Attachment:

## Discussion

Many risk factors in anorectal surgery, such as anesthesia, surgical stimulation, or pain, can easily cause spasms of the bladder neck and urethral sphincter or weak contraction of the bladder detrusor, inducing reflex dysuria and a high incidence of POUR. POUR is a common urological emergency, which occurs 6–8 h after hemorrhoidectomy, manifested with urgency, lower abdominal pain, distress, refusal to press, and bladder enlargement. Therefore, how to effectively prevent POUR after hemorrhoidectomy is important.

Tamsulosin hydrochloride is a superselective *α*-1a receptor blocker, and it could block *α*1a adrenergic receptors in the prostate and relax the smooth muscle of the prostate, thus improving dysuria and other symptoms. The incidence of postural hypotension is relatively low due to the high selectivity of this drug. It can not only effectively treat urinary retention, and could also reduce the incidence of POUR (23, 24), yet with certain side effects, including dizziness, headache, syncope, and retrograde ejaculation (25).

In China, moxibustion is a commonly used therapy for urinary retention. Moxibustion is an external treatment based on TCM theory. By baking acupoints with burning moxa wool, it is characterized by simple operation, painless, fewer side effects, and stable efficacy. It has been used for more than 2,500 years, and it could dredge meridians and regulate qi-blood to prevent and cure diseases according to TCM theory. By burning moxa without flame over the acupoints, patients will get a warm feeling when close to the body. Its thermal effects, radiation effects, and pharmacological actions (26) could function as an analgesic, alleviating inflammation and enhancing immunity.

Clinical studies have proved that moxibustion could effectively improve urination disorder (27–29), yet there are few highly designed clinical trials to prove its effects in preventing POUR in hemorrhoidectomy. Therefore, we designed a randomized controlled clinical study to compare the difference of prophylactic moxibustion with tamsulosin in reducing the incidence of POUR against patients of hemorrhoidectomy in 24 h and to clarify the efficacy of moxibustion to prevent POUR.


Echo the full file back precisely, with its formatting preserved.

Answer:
## Discussion

Many risk factors in anorectal surgery, such as anesthesia, surgical stimulation, or pain, can easily cause spasms of the bladder neck and urethral sphincter or weak contraction of the bladder detrusor, inducing reflex dysuria and a high incidence of POUR. POUR is a common urological emergency, which occurs 6–8 h after hemorrhoidectomy, manifested with urgency, lower abdominal pain, distress, refusal to press, and bladder enlargement. Therefore, how to effectively prevent POUR after hemorrhoidectomy is important.

Tamsulosin hydrochloride is a superselective *α*-1a receptor blocker, and it could block *α*1a adrenergic receptors in the prostate and relax the smooth muscle of the prostate, thus improving dysuria and other symptoms. The incidence of postural hypotension is relatively low due to the high selectivity of this drug. It can not only effectively treat urinary retention, and could also reduce the incidence of POUR (23, 24), yet with certain side effects, including dizziness, headache, syncope, and retrograde ejaculation (25).

In China, moxibustion is a commonly used therapy for urinary retention. Moxibustion is an external treatment based on TCM theory. By baking acupoints with burning moxa wool, it is characterized by simple operation, painless, fewer side effects, and stable efficacy. It has been used for more than 2,500 years, and it could dredge meridians and regulate qi-blood to prevent and cure diseases according to TCM theory. By burning moxa without flame over the acupoints, patients will get a warm feeling when close to the body. Its thermal effects, radiation effects, and pharmacological actions (26) could function as an analgesic, alleviating inflammation and enhancing immunity.

Clinical studies have proved that moxibustion could effectively improve urination disorder (27–29), yet there are few highly designed clinical trials to prove its effects in preventing POUR in hemorrhoidectomy. Therefore, we designed a randomized controlled clinical study to compare the difference of prophylactic moxibustion with tamsulosin in reducing the incidence of POUR against patients of hemorrhoidectomy in 24 h and to clarify the efficacy of moxibustion to prevent POUR.